Daniel Tiger is currently the background music to my life.
Like many toddlers, my son is obsessed with Daniel Tiger’s Neighborhood, the animated T.V. show based on the Neighborhood of Make Believe from Mr. Rogers’ Neighborhood. The moment we get downstairs to start breakfast in the morning, my son requests to play his Daniel Tiger album.
Pre-quarantine life I had a rule: no Daniel Tiger until at least 9 am. For my sanity, I had to make sure I’d had breakfast, was fully caffeinated, and given myself a few moments to feel like an adult by listening to the morning news before I was ready to turn on the toddler-tunes for the day.
But these days, all rules are out the window, and if it keeps him happy and calm, I will willingly play Daniel Tiger at any hour of the day.
Under any other circumstance than the shelter-in-place, life-turned-upside-down world we are living in, listening to Daniel Tiger on repeat from the moment my son wakes up until he goes to bed would likely make me feel insane. However, during these unsettling times, I’m finding that having the cheery soundtrack of Daniel Tiger filling our home all day is turning out to be as good for me as it is for my son. (I never thought I’d say that!)
Many of the themes of Daniel Tiger have been created to help toddlers and preschoolers learn how to navigate, understand, and manage their newly-forming big emotions. During these uncharted pandemic times, I also find myself experiencing a daily rollercoaster of new emotions. As a result, the assuring life lessons and upbeat lyrics of Daniel Tiger’s albums have honestly provided ME with great comfort and much needed perspective.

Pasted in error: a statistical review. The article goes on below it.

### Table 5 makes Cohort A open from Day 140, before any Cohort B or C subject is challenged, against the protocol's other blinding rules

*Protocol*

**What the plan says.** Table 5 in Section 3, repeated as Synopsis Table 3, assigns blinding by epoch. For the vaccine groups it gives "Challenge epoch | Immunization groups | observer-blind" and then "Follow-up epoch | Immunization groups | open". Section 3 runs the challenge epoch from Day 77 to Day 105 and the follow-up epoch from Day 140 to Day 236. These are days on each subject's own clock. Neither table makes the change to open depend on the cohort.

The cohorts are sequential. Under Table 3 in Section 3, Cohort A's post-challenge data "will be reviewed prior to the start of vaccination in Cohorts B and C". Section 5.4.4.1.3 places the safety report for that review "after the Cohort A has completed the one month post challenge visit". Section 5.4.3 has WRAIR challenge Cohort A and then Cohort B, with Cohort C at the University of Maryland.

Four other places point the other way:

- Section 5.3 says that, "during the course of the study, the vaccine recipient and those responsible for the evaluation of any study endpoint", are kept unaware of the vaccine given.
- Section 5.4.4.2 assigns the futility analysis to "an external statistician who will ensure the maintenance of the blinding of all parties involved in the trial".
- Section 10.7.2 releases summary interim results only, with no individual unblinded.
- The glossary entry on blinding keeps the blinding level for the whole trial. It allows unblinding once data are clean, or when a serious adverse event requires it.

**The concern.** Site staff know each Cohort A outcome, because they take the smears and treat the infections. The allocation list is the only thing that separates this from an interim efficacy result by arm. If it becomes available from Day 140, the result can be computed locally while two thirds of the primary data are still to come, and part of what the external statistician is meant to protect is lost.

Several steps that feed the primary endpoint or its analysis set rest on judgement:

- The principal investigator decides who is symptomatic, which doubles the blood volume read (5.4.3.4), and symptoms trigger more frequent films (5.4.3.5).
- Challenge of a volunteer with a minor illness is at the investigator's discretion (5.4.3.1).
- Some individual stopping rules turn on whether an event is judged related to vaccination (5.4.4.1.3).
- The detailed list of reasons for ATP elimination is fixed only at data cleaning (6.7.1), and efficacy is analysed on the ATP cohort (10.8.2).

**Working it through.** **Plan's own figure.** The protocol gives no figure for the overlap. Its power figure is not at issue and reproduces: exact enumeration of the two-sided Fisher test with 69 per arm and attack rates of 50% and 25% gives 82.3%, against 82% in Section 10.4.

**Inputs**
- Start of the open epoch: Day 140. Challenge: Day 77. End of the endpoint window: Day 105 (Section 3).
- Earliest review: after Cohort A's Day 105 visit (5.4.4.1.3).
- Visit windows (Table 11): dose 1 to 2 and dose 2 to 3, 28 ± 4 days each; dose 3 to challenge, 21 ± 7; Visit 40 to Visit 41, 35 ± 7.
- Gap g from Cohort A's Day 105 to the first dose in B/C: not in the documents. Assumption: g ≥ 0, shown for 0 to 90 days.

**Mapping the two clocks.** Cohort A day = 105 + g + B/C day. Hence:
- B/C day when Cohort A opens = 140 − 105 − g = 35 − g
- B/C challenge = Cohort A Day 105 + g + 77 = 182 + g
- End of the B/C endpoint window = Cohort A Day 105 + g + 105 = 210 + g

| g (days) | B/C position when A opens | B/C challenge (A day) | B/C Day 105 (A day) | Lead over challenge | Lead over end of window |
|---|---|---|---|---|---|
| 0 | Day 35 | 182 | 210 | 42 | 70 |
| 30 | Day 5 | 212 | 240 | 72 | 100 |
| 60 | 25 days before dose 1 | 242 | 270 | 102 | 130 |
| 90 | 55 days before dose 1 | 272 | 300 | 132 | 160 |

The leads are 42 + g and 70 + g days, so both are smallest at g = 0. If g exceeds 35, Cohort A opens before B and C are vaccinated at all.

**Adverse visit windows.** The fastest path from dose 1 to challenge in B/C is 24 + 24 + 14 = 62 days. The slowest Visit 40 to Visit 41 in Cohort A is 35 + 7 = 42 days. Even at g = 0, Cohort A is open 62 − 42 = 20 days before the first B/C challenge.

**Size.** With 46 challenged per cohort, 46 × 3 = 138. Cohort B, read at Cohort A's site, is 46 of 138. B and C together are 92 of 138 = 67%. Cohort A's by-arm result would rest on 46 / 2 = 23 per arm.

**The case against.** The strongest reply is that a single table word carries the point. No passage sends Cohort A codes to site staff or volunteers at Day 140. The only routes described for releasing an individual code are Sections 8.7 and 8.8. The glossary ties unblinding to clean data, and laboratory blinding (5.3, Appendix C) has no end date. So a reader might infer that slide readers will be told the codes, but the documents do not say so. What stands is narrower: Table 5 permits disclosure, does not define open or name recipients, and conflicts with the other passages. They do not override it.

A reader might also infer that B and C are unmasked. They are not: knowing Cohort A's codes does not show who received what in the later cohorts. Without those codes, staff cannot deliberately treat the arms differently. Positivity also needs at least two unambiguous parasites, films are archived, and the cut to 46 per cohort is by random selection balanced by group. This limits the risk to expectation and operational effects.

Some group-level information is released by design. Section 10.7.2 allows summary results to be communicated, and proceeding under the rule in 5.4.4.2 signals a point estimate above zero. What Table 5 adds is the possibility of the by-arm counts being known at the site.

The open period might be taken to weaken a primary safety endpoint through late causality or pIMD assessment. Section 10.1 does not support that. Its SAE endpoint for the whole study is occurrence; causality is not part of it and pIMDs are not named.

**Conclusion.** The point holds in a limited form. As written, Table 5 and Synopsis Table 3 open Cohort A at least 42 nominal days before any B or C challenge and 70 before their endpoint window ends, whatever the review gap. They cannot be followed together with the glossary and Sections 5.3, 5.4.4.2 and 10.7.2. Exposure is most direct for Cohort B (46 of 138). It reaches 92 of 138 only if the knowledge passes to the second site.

I have particularly found the songs from the Daniel Tiger’s Neighborhood album Big Feelings to be comforting/helpful this past month. The songs cover emotions such as:
- Finding the good even when things seem bad. (“When Something Seems Bad, Turn it Around“)
- Allowing yourself to feel sad and realize you won’t feel sad forever; it will get better. (“It’s Okay To Feel Sad Sometimes“)
- When you get angry, take a moment to step back and take a deep breath. (“When You Feel so Mad That You Want to Roar“)
- When you feel afraid, think of things that make you happy–it will help you not be as scared. (“Think of Something Happy“)
- When things don’t go how you want, you might feel disappointed. When you have a bad day, you might feel mad. There are lots of ways to feel, and all of them are okay. (“So Many Feelings“)
While the world outside our home is filled with uncertainty, my husband and I are doing the best we can to ensure my son’s world continues to be safe, happy, stable, and consistent. But we aren’t meant to raise our children isolated from the support of others for weeks on end. I’m increasingly aware that we need to be cared for, also!
Today, while I find myself also needing some extra comfort and kind reminders about the basics of managing my emotions, I’m so grateful for child educators, like the Fred Rogers Production, who have created meaningful content for toddlers that I can turn to and rely on, no matter how crazy the events in my own life may be. I’m thankful to have Daniel Tiger as the background music to our days, helping me continue to teach my son important emotional skills and life lessons that will prepare him for whatever post-pandemic future lies ahead.